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15 Aug 2016

Hereditary blindness cured?

A Tasmanian-led research team has successfully altered eye tissue in a laboratory by replacing genes that cause blindness with normal genes.

The team used molecular gene shears deployed through a simple injection into the eye. The shears latched on to individual eye cells, chopped out DNA fragments containing rogue genes, and replaced them with normal genes.

Lead researcher Associate Professor Alex Hewitt, from the University of Tasmania’s Menzies Institute, said regulators would need to be satisfied that the technique was safe, and that the shears could be turned off once they had done their job before starting human trials.

Human medical trials are expected to commence in less than five years.

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Low rates of cervical cancer screening

A report by the Australian Institute of Health and Welfare has found that only three in five eligible Australian women had a pap test in the past two years.

In 2013-2014, 3.8 million women aged 20 to 69 years (57 per cent) participated in cervical screening.

Despite the low participation rate, Australia’s cervical cancer rates are considered low by international standards.

In 2012, there were 725 new cases of cervical cancer diagnosed and in 2013 there were 149 deaths. This is equivalent to between nine and ten new cases of cervical cancer diagnosed per 100,000 women and two deaths from cervical cancer per 100,000 women.

For more information the report, Cervical screening in Australia 2013-2014, can be found at

Pain leading cause of severe behaviour in dementia

Existing or undiagnosed pain has been linked to severe behavioural symptoms associated with dementia, according to Australian researchers.

Associate Professor Stephen Macfarlane, Head of the Clinical Governance for the Dementia Centre for HammondCare, and his research team identified that in 65 per cent of cases, pain was the main contributing factor to severe behaviours in dementia patients. Other leading factors included environment (60 per cent), limited carer knowledge (38 per cent), and depression (21 per cent).

Associate Professor Macfarlane said that it was common to find that, instances where pain contributed to behaviours involving aggression, agitation, and anxiety for dementia patients, that once it was alleviated the intensity of such behaviours was significantly reduced.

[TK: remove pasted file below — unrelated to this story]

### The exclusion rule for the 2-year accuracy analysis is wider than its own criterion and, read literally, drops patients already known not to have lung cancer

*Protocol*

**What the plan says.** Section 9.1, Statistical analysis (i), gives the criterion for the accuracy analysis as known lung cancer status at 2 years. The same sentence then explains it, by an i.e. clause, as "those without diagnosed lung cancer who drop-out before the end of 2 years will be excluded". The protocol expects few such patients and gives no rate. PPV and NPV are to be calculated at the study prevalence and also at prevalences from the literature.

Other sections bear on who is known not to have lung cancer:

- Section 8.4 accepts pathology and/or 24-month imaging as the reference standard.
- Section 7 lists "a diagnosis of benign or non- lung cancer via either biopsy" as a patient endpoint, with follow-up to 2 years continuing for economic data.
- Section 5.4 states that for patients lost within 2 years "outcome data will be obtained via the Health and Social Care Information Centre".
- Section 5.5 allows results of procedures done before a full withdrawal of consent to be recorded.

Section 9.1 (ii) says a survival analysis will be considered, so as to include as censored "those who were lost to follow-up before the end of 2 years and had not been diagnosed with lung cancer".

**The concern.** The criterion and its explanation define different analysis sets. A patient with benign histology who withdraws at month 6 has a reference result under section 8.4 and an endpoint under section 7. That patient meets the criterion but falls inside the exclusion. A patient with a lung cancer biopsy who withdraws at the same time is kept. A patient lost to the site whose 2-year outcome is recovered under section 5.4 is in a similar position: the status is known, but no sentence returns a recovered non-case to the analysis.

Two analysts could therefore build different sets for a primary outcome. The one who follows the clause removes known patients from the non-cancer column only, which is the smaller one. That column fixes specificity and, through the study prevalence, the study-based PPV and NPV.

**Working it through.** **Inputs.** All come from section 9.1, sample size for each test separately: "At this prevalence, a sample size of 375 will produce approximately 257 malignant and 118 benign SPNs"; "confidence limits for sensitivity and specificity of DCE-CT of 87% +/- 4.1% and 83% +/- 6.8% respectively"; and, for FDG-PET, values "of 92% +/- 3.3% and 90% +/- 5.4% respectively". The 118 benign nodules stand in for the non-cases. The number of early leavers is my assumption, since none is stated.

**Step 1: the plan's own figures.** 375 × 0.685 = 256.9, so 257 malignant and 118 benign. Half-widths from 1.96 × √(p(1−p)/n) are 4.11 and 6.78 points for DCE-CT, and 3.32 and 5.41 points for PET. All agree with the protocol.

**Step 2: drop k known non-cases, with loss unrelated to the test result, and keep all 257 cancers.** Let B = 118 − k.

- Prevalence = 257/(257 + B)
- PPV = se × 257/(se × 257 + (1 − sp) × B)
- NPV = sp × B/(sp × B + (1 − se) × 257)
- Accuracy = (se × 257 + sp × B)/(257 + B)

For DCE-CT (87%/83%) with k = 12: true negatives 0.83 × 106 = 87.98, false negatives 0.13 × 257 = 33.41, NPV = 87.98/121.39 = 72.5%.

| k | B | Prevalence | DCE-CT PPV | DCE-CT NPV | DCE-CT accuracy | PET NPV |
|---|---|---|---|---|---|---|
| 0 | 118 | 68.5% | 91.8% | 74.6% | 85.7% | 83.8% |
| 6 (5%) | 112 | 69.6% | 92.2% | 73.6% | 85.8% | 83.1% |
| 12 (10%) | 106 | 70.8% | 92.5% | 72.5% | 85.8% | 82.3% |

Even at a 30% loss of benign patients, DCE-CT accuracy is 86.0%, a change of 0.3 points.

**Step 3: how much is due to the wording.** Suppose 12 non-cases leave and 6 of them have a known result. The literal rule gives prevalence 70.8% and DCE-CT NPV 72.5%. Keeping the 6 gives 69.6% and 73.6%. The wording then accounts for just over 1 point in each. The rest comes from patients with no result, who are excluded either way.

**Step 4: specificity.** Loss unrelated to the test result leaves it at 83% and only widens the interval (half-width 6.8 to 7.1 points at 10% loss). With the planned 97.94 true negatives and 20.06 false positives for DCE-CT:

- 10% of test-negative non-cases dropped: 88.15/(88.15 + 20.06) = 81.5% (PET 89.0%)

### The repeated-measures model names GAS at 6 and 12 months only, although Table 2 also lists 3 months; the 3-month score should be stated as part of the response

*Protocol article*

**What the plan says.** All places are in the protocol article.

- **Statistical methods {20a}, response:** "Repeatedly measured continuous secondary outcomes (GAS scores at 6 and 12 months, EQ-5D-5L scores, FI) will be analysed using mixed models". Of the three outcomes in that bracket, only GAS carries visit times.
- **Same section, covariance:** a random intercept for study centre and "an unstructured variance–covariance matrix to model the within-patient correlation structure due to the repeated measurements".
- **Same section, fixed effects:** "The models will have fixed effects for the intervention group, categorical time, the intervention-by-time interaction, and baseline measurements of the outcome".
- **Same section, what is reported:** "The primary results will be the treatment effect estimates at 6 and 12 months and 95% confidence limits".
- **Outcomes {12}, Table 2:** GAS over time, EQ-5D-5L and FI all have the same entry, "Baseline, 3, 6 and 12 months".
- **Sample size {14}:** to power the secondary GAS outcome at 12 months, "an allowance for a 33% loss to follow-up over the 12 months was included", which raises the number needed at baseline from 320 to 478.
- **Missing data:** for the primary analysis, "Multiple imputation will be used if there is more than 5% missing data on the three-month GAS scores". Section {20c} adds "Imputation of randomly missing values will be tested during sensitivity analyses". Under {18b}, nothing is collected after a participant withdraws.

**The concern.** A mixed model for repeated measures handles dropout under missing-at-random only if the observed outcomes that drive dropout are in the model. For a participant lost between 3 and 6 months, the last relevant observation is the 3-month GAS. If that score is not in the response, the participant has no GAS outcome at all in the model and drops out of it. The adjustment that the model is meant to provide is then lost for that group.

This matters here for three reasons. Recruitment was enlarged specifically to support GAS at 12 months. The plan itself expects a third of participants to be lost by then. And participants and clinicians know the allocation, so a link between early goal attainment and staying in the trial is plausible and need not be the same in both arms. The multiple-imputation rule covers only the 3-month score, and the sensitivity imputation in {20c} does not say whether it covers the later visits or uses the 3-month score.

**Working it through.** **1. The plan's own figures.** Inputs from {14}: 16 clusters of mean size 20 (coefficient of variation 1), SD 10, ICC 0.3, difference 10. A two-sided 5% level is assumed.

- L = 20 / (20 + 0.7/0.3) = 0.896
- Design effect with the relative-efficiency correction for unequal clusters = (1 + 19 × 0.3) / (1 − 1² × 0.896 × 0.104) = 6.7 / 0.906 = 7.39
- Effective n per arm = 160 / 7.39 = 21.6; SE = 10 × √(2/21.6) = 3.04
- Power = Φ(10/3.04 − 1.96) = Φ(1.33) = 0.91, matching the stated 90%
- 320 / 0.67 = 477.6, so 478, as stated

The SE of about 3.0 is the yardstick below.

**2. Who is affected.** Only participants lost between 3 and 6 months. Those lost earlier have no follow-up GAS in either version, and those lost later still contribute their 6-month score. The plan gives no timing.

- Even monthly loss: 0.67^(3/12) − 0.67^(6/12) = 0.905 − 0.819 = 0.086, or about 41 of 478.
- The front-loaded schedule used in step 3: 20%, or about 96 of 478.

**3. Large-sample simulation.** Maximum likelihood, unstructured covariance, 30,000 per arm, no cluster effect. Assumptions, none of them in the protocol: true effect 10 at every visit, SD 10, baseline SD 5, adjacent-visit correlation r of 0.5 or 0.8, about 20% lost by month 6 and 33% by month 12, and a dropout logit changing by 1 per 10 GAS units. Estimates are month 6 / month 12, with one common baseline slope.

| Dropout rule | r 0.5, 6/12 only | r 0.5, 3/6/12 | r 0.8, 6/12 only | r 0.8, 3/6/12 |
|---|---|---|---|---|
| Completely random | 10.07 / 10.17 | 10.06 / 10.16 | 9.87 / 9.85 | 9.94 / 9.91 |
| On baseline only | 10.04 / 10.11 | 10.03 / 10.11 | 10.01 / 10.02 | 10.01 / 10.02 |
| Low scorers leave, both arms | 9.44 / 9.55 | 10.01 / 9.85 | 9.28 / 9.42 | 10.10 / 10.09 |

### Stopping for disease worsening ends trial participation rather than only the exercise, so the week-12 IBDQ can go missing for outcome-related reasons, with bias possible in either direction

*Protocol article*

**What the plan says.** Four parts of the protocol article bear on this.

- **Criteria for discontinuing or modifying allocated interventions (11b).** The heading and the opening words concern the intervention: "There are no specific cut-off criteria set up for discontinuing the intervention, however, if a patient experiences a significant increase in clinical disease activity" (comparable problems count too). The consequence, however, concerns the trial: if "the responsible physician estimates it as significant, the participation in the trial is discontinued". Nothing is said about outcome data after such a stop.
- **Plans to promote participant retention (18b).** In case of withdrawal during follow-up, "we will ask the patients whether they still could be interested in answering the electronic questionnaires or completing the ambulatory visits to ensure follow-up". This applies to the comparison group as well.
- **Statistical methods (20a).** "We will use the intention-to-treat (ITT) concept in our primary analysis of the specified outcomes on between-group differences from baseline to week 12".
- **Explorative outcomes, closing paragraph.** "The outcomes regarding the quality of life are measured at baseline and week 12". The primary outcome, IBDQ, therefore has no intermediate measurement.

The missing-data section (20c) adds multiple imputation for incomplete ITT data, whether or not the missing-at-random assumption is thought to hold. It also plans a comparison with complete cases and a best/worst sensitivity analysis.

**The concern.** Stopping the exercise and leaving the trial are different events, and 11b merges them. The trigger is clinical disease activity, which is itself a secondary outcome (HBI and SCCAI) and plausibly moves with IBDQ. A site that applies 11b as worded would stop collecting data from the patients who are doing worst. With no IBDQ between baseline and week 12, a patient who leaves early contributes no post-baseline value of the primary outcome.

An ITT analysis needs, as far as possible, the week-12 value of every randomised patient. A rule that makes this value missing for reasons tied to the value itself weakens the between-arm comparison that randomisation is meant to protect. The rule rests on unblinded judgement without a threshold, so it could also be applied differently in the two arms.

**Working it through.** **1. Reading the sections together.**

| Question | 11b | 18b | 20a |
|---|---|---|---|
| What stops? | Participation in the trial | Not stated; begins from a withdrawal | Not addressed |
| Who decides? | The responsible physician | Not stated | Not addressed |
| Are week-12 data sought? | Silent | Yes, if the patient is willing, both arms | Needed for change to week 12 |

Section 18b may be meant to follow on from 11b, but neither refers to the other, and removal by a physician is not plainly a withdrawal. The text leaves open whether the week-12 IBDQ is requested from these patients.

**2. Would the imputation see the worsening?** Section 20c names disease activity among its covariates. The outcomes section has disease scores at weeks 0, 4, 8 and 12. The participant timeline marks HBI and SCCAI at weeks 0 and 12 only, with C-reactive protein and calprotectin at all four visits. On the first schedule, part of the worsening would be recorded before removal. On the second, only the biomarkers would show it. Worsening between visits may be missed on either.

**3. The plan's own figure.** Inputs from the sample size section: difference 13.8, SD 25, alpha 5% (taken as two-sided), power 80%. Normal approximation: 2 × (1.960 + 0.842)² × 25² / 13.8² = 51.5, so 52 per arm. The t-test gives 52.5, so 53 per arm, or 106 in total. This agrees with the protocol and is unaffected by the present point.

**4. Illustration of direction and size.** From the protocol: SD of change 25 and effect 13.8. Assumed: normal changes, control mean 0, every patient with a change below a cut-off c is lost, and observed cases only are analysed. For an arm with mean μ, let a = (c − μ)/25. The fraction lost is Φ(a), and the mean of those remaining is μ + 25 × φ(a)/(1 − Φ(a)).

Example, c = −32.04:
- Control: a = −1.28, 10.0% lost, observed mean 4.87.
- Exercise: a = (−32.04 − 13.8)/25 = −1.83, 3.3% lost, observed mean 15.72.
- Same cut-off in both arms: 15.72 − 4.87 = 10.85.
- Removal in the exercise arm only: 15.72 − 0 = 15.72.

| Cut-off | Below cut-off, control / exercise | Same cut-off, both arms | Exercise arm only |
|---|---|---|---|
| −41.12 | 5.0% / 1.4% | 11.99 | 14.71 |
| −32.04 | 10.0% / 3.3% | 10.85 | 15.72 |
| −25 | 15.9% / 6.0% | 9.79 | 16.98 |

“Pain is an enormous issue for people living with dementia, and for older people generally, and is often undiagnosed as a contributing factor to behaviours,” Associate Professor Macfarlane said.

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Malaria’s weakness exploited

Australian National University researchers have found that changes in the protein that enables a malaria parasite to evade several anti-malaria drugs also make the parasite hyper-sensitive to other therapies – a weakness that could be exploited to cure the deadly disease.

The researchers said the findings could prolong the use of several anti-malarial drugs to treat the disease which kills 600,000 people around the world each year.

Lead researcher Dr Rowena Martin said the interactions of the modified protein with certain drugs were so intense that it was unable to effectively perform its normal role, which was essential to the parasite’s survival.

“Essentially, the parasite can’t have its cake and eat it too. So if an anti-malaria drug is paired with a drug that is super-active against the modified protein, no matter what the parasite tries to do it’s checkmate for malaria.”

The study was published in the PLOS Pathogens journal.

Whole-genome testing now available

Australia has its first clinical whole-genome sequencing service which could triple the diagnosis rates for Australians living with rare and genetic conditions.

The service was launched by the Garvan Institute of Medical Research’s Kinghorn Centre for Clinical Genomics. Director Professor John Mattick said the service marked a turning point in disease diagnosis and health care in Australia.

Patients seeking a diagnosis for a possible genetic condition will be referred to a clinical genetic service which will work with NSW Health Pathology to assess whether whole genome sequencing can provide an answer.

Those who may benefit will then be able to access the service, which will screen all 20,000 genes at one time.

The simple blood test costs $4300, and has the capacity to identify the biological cause of illnesses so rare only a handful of people have the condition worldwide.

For more information visit

Kirsty Waterford

Published: 15 Aug 2016